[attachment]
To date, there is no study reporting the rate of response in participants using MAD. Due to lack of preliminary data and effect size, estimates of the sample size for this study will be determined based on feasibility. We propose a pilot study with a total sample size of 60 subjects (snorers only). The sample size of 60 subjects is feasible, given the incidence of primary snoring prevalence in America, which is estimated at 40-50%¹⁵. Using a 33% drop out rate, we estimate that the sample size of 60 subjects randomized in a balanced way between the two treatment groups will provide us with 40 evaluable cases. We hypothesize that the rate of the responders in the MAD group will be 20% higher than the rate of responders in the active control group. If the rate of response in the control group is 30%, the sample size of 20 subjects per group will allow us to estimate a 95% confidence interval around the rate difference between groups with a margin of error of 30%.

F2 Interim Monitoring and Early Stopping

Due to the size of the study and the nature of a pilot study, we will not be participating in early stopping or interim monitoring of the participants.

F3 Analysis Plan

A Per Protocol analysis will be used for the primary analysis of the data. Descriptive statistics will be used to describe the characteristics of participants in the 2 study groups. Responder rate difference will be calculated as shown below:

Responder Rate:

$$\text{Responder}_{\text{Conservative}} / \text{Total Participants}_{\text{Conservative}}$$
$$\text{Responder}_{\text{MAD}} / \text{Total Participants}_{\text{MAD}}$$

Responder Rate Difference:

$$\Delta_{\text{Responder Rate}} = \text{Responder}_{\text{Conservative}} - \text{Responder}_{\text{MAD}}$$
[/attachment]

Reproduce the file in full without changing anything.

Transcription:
To date, there is no study reporting the rate of response in participants using MAD. Due to lack of preliminary data and effect size, estimates of the sample size for this study will be determined based on feasibility. We propose a pilot study with a total sample size of 60 subjects (snorers only). The sample size of 60 subjects is feasible, given the incidence of primary snoring prevalence in America, which is estimated at 40-50%¹⁵. Using a 33% drop out rate, we estimate that the sample size of 60 subjects randomized in a balanced way between the two treatment groups will provide us with 40 evaluable cases. We hypothesize that the rate of the responders in the MAD group will be 20% higher than the rate of responders in the active control group. If the rate of response in the control group is 30%, the sample size of 20 subjects per group will allow us to estimate a 95% confidence interval around the rate difference between groups with a margin of error of 30%.

F2 Interim Monitoring and Early Stopping

Due to the size of the study and the nature of a pilot study, we will not be participating in early stopping or interim monitoring of the participants.

F3 Analysis Plan

A Per Protocol analysis will be used for the primary analysis of the data. Descriptive statistics will be used to describe the characteristics of participants in the 2 study groups. Responder rate difference will be calculated as shown below:

Responder Rate:

$$\text{Responder}_{\text{Conservative}} / \text{Total Participants}_{\text{Conservative}}$$
$$\text{Responder}_{\text{MAD}} / \text{Total Participants}_{\text{MAD}}$$

Responder Rate Difference:

$$\Delta_{\text{Responder Rate}} = \text{Responder}_{\text{Conservative}} - \text{Responder}_{\text{MAD}}$$